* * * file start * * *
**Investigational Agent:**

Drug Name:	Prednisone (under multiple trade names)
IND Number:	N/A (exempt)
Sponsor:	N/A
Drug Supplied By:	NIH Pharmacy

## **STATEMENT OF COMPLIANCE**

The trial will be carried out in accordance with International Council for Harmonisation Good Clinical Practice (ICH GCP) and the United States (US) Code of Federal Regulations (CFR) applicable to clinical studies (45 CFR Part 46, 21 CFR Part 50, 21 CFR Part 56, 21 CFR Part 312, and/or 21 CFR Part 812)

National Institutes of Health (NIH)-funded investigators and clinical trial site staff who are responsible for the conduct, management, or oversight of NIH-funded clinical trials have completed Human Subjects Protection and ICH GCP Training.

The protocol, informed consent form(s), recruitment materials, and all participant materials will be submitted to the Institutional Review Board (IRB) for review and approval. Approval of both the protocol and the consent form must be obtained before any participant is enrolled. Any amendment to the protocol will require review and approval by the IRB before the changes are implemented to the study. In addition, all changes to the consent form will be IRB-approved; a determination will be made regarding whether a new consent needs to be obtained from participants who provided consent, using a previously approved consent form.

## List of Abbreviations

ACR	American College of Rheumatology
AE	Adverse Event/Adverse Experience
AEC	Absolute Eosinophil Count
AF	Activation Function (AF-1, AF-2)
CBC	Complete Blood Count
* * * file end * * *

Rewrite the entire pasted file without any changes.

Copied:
**Investigational Agent:**

Drug Name:	Prednisone (under multiple trade names)
IND Number:	N/A (exempt)
Sponsor:	N/A
Drug Supplied By:	NIH Pharmacy

## **STATEMENT OF COMPLIANCE**

The trial will be carried out in accordance with International Council for Harmonisation Good Clinical Practice (ICH GCP) and the United States (US) Code of Federal Regulations (CFR) applicable to clinical studies (45 CFR Part 46, 21 CFR Part 50, 21 CFR Part 56, 21 CFR Part 312, and/or 21 CFR Part 812)

National Institutes of Health (NIH)-funded investigators and clinical trial site staff who are responsible for the conduct, management, or oversight of NIH-funded clinical trials have completed Human Subjects Protection and ICH GCP Training.

The protocol, informed consent form(s), recruitment materials, and all participant materials will be submitted to the Institutional Review Board (IRB) for review and approval. Approval of both the protocol and the consent form must be obtained before any participant is enrolled. Any amendment to the protocol will require review and approval by the IRB before the changes are implemented to the study. In addition, all changes to the consent form will be IRB-approved; a determination will be made regarding whether a new consent needs to be obtained from participants who provided consent, using a previously approved consent form.

## List of Abbreviations

ACR	American College of Rheumatology
AE	Adverse Event/Adverse Experience
AEC	Absolute Eosinophil Count
AF	Activation Function (AF-1, AF-2)
CBC	Complete Blood Count